In a new study on the brains of injured Vietnam veterans, scientists have discovered regions vital for two types of emotional intelligence.
The veterans were found to be poor either at 'experiential' emotional intelligence, which is the capacity to judge emotions in other people, or 'strategic' emotional intelligence, the ability to plan socially appropriate responses to situations.
During the study, lead researcher Jordan Grafman at the National Institute of Neurological Disorders and Stroke in Bethesda, Maryland conducted standard tests for measuring emotional intelligence in 38 injured vets and 29 healthy controls.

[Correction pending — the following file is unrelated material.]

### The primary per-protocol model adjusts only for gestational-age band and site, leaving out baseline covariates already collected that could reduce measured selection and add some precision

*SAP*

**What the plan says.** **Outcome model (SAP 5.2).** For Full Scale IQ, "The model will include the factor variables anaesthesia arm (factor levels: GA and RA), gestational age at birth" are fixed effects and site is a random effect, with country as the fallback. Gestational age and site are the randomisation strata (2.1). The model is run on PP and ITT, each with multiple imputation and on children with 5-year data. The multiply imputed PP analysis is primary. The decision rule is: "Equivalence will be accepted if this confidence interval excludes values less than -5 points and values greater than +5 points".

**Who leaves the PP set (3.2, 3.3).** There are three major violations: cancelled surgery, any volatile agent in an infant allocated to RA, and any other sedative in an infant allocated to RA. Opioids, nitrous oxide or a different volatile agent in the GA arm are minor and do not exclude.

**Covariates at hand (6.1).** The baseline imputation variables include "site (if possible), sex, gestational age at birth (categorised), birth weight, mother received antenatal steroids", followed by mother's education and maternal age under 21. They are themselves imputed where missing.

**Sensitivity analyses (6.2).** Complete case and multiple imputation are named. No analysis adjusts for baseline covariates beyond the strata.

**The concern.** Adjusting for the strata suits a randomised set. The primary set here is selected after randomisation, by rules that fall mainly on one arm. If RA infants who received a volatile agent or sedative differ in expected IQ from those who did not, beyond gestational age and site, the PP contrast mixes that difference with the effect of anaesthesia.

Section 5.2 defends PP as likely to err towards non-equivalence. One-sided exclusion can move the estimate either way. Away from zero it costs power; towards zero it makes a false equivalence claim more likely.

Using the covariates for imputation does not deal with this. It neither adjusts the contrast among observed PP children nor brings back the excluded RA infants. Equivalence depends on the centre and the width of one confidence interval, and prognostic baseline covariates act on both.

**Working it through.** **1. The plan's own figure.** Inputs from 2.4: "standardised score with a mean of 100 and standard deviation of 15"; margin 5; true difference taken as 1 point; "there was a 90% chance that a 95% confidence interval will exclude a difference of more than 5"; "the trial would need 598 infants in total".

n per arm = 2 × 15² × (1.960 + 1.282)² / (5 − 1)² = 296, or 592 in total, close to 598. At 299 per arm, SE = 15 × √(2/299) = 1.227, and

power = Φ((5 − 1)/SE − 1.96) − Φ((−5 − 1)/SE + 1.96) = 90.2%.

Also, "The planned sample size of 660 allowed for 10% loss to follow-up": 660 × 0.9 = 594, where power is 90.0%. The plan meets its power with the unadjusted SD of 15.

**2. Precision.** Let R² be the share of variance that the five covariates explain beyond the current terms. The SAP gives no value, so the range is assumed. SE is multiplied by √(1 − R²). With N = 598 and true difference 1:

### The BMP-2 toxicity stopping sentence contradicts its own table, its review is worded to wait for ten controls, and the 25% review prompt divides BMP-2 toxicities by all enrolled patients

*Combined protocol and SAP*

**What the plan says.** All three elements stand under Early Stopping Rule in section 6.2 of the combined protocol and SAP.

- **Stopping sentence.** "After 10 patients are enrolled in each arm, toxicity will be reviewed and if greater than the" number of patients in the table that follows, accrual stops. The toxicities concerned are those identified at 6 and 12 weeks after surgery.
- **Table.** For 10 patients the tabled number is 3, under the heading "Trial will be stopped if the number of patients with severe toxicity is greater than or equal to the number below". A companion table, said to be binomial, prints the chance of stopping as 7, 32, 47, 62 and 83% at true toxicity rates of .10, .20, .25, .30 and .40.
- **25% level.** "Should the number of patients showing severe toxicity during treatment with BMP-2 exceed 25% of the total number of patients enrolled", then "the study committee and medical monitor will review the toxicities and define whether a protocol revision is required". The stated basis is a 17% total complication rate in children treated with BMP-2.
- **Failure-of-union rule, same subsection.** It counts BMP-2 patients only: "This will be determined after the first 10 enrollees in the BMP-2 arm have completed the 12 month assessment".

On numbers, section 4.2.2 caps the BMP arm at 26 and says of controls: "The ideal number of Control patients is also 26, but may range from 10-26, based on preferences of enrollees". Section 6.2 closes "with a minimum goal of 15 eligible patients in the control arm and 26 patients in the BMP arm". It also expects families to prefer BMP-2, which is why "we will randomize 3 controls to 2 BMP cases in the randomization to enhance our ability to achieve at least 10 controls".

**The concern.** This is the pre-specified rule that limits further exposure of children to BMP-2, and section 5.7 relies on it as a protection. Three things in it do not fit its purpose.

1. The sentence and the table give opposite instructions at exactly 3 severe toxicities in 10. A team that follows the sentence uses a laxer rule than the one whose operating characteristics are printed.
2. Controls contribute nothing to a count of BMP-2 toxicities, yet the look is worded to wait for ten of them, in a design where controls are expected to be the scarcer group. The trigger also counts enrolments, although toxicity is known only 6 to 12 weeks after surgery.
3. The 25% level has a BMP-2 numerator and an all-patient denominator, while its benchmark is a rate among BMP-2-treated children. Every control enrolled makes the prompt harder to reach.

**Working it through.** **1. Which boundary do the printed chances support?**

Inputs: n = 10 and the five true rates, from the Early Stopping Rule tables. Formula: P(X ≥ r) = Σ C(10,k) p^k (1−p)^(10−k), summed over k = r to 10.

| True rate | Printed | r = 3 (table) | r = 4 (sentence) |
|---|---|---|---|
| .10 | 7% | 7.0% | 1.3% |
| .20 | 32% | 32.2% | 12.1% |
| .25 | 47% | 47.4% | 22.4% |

The findings revealed that 17 vets, who sustained injuries in their dorsolateral prefrontal cortex performed worse on experiential tasks.
But, when it came to strategic tasks, they performed normally, reports New Scientist.
However among 21 vets, who had sustained injures in their ventromedial prefrontal cortex, the situation was reversed.
Although damage to these regions didn't affect cognitive intelligence.
This suggests that emotional and general problem-solving tasks are handled independently in the brain.
The study appears in Proceedings of the National Academy of Sciences.